Forum Login

Cades Cove & Cataloochee

Cades Cove

On the north side of the park lies Cades Cove, a lovely area of open pastures and preserved homes and churches, now filled with grazing deer, and choked most days with lines of cars touring its narrow tree-lined lanes.

Cades Cove, Great Smoky National Park. September, 2000
Photographed with a Hasselblad XPan and 90 mm lens on Provia 100F

It's possible that the word bucolic was coined when settlers first saw Cades Cove. This photograph was taken about 40 minutes after sunrise just as a fog bank was clearing from the valley. If you look closely (particularly in the larger version) you can see a deer in the field at the left of the frame. 

About half-way round the Cades Cove loop road is an unmarked and unpaved road on the right called Rich Mountain Road. It is a one-way shortcut out of the park toward Townsend. Otherwise, its claim to fame is a small break in the trees that offers this stunning view of the old Missionary Baptist Church.

Blue Church, Cades Cove, Great Smoky National Park. September 2000
Photographed with a Rollei 6008 and 300mm Schneider lens on Provia 100F

Of course the church isn't really blue. The colour cast is caused by it being totally in the shade, in contrast to the warm light of late afternoon. Also, as you can see in this mid-September shot the foliage has just started to turn. It'll probably be at its peak in about 3 weeks.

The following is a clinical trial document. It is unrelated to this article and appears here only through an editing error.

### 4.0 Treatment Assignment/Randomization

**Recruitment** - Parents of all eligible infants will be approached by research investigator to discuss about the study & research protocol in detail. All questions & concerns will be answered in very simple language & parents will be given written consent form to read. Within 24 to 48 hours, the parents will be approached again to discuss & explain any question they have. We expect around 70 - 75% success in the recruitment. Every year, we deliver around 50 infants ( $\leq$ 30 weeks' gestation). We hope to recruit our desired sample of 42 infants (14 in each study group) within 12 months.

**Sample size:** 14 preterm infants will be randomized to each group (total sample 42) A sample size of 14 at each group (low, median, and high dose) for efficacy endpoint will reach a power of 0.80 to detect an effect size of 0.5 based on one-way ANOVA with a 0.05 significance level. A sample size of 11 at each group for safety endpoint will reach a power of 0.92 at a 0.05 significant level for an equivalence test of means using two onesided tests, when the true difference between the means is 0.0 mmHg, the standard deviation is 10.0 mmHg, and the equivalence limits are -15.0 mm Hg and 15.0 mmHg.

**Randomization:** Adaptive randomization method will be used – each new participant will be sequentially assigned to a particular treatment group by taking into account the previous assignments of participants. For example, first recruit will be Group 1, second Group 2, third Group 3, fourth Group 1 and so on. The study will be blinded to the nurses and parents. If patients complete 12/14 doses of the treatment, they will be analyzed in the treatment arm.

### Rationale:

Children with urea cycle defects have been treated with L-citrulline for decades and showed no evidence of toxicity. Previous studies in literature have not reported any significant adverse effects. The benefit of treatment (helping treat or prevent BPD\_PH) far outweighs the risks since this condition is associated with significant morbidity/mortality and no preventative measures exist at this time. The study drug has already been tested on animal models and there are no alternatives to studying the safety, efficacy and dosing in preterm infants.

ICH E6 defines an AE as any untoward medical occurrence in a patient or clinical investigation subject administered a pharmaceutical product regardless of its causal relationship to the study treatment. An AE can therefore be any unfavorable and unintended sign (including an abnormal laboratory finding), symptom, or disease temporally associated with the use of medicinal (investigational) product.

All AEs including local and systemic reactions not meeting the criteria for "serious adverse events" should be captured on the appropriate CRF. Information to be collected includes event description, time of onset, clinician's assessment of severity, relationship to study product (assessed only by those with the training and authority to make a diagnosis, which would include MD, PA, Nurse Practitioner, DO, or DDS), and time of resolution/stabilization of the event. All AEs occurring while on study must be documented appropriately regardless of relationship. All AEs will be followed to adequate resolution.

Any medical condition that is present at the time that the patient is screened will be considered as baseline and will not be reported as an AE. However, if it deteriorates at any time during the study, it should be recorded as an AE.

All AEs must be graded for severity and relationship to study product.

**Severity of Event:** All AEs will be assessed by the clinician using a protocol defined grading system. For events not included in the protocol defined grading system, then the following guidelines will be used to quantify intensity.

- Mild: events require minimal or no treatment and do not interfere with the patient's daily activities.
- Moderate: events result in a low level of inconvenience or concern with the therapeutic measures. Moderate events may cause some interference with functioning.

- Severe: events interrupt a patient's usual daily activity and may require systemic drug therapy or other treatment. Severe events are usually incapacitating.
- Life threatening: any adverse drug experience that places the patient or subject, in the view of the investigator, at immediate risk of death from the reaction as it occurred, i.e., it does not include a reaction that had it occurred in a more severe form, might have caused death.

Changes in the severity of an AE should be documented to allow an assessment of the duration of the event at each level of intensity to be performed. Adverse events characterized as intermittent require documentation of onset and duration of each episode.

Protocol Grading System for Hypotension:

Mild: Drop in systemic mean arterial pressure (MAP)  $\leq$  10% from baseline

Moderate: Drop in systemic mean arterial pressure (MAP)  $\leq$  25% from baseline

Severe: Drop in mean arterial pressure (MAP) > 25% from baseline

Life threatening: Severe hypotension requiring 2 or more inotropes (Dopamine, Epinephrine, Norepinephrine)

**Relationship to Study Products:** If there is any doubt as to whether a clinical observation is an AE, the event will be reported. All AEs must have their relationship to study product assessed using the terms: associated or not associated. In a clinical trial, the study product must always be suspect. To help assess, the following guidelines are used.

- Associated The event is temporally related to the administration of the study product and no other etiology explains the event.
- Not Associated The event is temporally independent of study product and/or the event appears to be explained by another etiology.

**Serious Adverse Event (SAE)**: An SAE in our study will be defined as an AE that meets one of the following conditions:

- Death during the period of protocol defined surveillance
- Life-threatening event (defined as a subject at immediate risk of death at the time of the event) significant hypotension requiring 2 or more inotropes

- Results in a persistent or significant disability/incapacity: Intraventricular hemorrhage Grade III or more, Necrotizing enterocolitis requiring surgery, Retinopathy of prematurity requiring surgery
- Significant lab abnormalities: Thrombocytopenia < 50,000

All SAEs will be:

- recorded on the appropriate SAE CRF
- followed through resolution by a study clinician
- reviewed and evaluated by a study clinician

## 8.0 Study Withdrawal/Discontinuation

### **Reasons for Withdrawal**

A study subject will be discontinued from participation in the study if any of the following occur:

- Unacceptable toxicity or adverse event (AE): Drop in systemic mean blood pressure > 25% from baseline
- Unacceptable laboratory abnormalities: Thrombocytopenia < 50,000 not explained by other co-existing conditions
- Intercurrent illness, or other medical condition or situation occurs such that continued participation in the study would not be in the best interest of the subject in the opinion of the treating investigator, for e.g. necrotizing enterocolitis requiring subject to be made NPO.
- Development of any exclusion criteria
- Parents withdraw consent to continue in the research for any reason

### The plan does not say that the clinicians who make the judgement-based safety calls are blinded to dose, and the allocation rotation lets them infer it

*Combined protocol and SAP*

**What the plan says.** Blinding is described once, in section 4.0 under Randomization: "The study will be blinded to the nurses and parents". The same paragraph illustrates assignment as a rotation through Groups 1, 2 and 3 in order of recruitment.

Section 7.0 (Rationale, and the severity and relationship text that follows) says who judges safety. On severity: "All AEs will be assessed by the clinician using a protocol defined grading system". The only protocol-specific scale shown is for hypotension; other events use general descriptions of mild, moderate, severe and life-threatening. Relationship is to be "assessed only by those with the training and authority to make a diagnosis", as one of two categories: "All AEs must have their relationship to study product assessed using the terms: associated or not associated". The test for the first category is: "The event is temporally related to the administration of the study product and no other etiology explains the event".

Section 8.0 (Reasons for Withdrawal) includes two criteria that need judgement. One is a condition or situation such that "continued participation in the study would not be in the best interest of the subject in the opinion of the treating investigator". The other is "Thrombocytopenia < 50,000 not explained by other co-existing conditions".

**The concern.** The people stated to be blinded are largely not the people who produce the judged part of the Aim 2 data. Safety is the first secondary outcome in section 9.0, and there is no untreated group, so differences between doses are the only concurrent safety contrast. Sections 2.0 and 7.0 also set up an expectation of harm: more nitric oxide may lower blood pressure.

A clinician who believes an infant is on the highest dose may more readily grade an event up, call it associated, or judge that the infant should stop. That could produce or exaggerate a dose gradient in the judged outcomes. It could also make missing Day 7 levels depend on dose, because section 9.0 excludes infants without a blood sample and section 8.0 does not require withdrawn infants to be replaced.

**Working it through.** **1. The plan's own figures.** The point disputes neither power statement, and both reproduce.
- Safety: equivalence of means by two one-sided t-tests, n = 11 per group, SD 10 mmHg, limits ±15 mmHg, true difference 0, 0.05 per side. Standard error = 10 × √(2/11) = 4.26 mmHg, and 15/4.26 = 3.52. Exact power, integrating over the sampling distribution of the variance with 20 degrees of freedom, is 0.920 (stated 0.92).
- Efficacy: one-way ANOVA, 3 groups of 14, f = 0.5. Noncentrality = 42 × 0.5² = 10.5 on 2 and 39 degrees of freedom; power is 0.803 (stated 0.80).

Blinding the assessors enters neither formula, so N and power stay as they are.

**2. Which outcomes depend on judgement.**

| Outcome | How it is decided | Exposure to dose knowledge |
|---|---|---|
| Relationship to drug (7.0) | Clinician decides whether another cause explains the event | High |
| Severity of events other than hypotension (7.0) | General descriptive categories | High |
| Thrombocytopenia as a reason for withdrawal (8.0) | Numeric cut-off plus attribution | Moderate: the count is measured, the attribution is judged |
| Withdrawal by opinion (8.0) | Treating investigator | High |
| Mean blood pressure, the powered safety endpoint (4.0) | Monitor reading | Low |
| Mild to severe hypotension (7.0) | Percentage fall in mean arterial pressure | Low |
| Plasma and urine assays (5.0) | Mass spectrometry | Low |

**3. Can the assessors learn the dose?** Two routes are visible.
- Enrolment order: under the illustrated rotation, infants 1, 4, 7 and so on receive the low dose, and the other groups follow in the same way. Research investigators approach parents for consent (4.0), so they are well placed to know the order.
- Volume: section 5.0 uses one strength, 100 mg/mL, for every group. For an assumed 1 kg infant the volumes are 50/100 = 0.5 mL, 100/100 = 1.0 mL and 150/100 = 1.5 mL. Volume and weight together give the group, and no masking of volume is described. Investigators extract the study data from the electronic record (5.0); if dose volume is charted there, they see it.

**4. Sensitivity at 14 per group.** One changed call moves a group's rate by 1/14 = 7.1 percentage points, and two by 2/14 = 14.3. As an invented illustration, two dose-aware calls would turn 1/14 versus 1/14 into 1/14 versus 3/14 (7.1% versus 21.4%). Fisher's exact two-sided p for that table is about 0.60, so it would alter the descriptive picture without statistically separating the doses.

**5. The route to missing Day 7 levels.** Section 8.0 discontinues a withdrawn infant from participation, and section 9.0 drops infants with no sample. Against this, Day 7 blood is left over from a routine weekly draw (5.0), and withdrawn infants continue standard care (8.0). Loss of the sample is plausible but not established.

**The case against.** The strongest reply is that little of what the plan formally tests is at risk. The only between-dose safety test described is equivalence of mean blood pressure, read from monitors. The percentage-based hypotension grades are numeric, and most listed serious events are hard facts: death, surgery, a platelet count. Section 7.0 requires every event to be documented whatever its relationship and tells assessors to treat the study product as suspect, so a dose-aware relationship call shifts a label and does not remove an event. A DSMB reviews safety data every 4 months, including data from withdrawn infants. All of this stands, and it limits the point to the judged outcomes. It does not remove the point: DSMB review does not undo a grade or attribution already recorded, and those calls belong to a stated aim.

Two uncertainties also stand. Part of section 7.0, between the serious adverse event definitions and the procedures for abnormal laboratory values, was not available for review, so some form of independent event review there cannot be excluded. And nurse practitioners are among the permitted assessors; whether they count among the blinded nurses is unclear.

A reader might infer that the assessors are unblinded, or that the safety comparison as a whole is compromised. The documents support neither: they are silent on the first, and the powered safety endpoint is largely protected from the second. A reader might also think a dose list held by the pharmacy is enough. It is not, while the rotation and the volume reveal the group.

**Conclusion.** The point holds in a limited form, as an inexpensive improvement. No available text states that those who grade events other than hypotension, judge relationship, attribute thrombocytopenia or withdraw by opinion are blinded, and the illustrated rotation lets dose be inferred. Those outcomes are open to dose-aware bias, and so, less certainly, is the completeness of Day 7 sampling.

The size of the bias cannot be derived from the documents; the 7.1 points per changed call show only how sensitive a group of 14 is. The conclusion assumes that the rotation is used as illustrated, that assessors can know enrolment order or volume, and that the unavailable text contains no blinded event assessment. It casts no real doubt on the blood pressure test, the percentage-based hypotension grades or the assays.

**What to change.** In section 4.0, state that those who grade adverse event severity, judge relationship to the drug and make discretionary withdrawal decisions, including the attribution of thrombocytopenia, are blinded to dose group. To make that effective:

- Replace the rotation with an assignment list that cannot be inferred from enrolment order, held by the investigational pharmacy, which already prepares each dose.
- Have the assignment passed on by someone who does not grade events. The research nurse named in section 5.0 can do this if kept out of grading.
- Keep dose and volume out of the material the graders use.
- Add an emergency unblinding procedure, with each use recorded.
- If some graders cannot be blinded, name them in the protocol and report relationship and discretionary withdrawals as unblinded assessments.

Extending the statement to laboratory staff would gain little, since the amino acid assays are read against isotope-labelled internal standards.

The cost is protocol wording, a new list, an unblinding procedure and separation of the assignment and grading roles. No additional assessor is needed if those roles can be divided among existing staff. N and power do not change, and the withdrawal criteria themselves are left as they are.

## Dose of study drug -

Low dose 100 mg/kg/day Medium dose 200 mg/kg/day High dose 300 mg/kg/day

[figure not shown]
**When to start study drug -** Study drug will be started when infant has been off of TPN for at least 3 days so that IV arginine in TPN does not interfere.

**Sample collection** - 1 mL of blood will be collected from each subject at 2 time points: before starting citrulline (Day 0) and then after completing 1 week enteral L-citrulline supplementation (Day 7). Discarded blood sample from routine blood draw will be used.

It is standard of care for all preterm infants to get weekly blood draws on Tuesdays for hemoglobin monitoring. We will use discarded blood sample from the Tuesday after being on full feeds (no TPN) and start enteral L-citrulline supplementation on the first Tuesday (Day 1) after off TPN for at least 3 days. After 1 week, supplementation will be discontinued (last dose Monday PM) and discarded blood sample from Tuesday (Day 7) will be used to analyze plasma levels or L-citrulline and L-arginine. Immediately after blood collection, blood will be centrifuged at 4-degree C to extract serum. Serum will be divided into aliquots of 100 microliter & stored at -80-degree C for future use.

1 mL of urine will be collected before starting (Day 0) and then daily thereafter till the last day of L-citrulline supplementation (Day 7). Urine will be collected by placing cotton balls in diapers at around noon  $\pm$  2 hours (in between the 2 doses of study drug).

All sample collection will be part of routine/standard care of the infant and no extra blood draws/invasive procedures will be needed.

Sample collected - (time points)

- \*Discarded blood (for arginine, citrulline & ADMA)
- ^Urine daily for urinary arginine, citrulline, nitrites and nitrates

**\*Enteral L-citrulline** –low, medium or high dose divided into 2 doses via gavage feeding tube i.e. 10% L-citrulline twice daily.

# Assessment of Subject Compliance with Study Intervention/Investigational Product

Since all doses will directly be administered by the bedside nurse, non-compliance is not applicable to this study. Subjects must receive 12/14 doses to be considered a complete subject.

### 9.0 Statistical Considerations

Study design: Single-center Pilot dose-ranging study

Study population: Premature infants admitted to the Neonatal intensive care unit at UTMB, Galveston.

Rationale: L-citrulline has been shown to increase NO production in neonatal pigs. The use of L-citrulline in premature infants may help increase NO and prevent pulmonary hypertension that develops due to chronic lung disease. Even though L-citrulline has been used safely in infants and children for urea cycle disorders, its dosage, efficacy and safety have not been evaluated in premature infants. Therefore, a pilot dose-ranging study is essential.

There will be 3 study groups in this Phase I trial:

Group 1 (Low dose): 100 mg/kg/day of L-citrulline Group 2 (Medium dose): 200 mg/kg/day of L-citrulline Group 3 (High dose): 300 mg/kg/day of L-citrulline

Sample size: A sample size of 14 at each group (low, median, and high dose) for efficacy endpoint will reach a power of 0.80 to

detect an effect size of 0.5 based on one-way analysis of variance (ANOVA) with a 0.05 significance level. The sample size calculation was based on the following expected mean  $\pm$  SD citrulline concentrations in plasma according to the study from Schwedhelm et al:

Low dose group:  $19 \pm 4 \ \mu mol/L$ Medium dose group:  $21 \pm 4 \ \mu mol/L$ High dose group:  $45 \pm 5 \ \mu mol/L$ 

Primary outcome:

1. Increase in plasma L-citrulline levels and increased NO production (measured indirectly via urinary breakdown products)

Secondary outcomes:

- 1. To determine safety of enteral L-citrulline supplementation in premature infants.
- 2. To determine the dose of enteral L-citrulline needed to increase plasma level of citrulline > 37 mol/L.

NB: The Cades Cove road doesn't open until after sunrise, so unfortunately you can't be on location there for best light. Also, note if you're planning a Fall 2000 visit that the road doesn't open until 10am on Wednesdays and Saturdays.

Cades Cove Tree, October, 2000

Photographed with a Rollei 6008 Integral and 300mm Schneider APO Tele-Xenar on Provia 100F

I returned to Cades Cove for a third time in late October. Here a late sunrise due to heavy clouds provides a backdrop to this lovely old tree and dilapidated barn. 

We ran into a dew drenched field to capture this frame as a few minutes later the sun emerged from behind the cloud bank and the light became brighter and flatter.


Cataloochee Cabin, Cataloochee, Great Smoky Mountains NP. September, 2000
Photographed with a Hasselblad Arcbody and 35mm Rodenstock lens on Provia 100F

Located on the southeastern side of the park well away from the madding crowds is the old settlement of Cataloochee. Situated in a valley very much like Cades Cove it contains several fascinating settlers cabins. This one is named the Palmer House. The walls must have been covered at one time with old newspapers. In an enlargement much of the text is legible and makes fascinating reading.

If you're planning a trip to Great Smoky here are two sites that may prove to be of interest. The first is a live web cam showing the view and the current weather from the top of Look Mountain. The second is the weather forecast for the region.

Filed Under:  

show page metadata

Concepts: Great Smoky Mountains National Park, Cades Cove, Great Smoky Mountains, Townsend, Tennessee, Weather, Sun, Blount County, Tennessee, Provia

Entities: Great Smoky National Park, Palmer House, Blue Church, Baptist Church, Schneider, Look Mountain

Tags: Cades Cove, Great Smoky, Smoky National Park, Cades Cove road, Cades Cove loop, narrow tree-lined lanes, Rich Mountain Road, Schneider APO Tele-Xenar, Fall 2000 visit, lovely old tree, dew drenched field, old missionary baptist, sunrise, live web cam, mm lens, Provia, 100F, one-way shortcut, Schneider lens, Hasselblad XPan, unpaved road, lovely area, open pastures, late sunrise, word bucolic, fog bank, larger version, late afternoon, late october, fascinating reading, warm light, settlers cabins, old settlement, old newspapers, Rollei, stunning view, heavy clouds, colour cast, Palmer House, small break